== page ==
Cedar-Riverside welcomes new Somali beat cops

Print

For years, Minneapolis police have struggled to gain the trust of the Somali community in Cedar-Riverside. The first precinct assigned two Somali beat officers to the neighborhood in the hopes that trust between police and the community can be built.

Abdiwahab Ali , who was transferred from the fifth precinct per his request, and Mohamed Abdullahi , who has been working for three years as a patrol officer in the first precinct, officially started working together Sunday as night beat officers. Both are fairly new to the Minneapolis Police Department, and both wanted to work together in Cedar-Riverside.

“When you have officers who want to work together on a beat, it makes it so much better for the community and for us,” said Kristine Arneson, first precinct inspector who recently transferred from the fifth precinct. “The community will love them and think of them as theirs, and the cops will think of the area as their own, so they’ll take care of it.”

She said beat officers are unique because they don’t respond to 911 calls; they only handle radio calls in their sector.

“Beat work is more boots-on-the-ground work,” Arneson said. “[The officers] are our direct communication between people who live and work in the community.”

Arneson said each day Cedar-Riverside had two different beat cops, so no relationship was built. “I don’t think the community even knew there were beat cops,” she said.

Community organizer Hani Mohamed said the community is excited for the new officers, especially because they are Somali.

“This will help because people will feel comfortable,” Mohamed said. “They’ll have someone they can relate to, and the elders won’t need an interpreter.”

She also said there were complaints in the past about police treatment of youth.

“This will absolve that. … We need to collaborate and help each other for the common good of community.”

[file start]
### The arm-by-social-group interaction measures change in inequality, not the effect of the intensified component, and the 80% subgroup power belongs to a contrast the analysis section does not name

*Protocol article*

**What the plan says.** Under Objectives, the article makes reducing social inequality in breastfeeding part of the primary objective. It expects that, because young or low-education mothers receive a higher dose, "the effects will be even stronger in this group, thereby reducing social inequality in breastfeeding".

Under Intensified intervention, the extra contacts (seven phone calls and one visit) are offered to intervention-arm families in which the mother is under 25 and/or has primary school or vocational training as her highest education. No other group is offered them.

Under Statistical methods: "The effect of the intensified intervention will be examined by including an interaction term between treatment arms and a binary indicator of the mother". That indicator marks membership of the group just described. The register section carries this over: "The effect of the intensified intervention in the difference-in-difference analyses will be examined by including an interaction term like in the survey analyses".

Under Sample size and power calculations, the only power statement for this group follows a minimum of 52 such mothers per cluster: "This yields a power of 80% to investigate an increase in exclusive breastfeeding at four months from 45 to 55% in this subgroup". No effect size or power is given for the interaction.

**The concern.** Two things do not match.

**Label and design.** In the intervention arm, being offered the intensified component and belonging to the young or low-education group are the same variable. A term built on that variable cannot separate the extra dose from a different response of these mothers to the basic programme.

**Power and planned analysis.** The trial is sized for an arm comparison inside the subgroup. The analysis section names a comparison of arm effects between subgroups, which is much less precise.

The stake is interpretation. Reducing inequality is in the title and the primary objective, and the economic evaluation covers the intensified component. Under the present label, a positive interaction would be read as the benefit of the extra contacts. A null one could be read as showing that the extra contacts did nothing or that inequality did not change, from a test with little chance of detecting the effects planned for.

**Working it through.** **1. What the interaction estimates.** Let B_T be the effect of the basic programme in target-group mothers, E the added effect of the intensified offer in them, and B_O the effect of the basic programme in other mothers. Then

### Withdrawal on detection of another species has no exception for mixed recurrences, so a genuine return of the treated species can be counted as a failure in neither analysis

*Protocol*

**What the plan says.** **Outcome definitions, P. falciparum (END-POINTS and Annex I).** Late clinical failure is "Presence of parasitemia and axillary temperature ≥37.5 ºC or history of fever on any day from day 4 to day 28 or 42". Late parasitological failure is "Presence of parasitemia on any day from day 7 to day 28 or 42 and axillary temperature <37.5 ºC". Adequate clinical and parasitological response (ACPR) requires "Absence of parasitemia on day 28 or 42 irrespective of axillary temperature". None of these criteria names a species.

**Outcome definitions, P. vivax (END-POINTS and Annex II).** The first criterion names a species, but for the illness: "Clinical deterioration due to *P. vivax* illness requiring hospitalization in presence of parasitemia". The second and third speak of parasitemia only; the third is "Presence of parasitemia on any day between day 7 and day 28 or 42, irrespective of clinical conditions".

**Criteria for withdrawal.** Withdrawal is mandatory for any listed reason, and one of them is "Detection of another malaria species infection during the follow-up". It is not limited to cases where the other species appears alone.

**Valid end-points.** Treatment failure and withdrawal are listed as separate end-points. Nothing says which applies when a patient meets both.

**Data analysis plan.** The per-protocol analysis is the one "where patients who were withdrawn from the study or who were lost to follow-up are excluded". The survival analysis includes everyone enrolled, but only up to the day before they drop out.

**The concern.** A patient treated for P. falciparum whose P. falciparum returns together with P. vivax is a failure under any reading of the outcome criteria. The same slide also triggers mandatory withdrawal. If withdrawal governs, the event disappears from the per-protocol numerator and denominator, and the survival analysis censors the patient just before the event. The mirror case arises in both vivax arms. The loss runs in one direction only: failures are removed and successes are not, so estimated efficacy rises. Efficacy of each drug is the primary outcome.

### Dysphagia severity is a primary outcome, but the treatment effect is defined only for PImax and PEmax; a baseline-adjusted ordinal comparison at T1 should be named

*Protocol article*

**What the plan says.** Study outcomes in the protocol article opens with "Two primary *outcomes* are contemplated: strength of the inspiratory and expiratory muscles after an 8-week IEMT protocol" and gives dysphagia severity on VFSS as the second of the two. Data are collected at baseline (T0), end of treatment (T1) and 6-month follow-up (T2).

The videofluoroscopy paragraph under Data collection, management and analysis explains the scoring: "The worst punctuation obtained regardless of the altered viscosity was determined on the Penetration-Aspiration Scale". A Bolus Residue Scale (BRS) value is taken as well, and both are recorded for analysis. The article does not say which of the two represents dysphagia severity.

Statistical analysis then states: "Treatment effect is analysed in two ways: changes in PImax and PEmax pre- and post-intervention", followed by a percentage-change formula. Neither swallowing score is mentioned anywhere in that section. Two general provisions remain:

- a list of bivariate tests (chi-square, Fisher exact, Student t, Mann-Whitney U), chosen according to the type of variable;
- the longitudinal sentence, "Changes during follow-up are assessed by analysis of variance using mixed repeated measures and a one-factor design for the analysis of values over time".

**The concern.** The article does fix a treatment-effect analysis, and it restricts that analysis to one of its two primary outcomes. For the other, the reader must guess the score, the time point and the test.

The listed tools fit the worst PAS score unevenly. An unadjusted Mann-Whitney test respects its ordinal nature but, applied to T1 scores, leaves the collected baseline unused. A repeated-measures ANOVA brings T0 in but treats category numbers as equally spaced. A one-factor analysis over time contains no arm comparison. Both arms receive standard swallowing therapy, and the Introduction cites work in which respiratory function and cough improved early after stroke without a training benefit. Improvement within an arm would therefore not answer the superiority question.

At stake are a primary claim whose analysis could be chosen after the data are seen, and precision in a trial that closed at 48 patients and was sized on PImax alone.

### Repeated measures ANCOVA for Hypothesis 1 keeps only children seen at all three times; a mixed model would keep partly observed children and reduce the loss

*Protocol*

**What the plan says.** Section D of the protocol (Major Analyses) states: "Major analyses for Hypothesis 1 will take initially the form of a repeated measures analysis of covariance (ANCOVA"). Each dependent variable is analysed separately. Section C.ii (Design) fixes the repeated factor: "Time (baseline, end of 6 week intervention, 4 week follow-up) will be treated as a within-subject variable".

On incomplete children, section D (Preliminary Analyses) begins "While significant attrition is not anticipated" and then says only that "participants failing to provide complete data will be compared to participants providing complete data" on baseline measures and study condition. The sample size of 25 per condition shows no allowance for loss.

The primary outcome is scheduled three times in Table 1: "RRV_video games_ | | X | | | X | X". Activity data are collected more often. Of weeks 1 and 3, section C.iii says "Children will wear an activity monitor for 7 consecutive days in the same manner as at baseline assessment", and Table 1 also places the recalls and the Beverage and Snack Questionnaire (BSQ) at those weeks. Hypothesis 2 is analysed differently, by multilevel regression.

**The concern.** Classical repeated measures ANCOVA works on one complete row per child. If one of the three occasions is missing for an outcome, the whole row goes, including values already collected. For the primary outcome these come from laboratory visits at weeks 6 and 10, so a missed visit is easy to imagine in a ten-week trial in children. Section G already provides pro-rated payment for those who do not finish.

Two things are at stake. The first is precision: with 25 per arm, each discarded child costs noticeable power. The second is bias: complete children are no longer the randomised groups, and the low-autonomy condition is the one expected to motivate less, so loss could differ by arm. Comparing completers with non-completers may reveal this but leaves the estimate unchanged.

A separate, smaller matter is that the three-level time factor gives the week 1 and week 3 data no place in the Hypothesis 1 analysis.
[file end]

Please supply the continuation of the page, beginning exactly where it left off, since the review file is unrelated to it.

Russom Solomon , chairman of the West Bank Community Coalition’s Safety Committee, said there is a huge gap in the ratio of police officers in Cedar-Riverside to the neighborhood’s population.

“This is a highly densely populated area. We’re always advocating for more police,” he said. “This time it’s the type of officers that’s significant, and this is happening even though the police department has faced a budget cut, so this is a big deal for us.”

He added that residents don’t report crime because of a lack of trust.

“We’re shooting ourselves because police presence depends on how many 911 calls are placed,” he said. “We have to report it so statistics don’t say we don’t need more officers.”

Apart from the triple homicide in the Seward neighborhood earlier this month, Solomon said crime in the Somali community decreased by 50 percent in the past year.

This is a significant improvement since 2008, when there was a spike in violence in Cedar-Riverside. That was when the neighborhood began requesting beat officers, Jennifer Blevins, director of the Brian Coyle Center said.

When the police department said it needed more funds to support an increased police presence, Sherman Associates – the owner of Riverside Plaza – donated $20,000, and the Cedar Riverside Neighborhood Revitalization program offered $5,000. Arneson said those funds are used only when off-duty officers are occasionally needed; the beat officers’ salary comes from the city.

“Even though [the MPD] faced budget cuts, I had committed to Cedar having beat officers because I made a promise,” Arneson said. “Brian Coyle and Cedar are a priority.”

After the funds were secured, it took one year for the beat officers to finally be assigned to their positions. Arneson said the delay was partly because she had to negotiate the transfer of Ali with the fifth precinct commander.

But the main reason for the delay, she said, was a lack of interest among officers to work in Cedar-Riverside because of the perception that the community doesn’t like the police.

She said the relationship between police and Cedar-Riverside residents is on a “good path.”

“There still are tensions, but it’s something we need to work on. It’s a long process,” she said.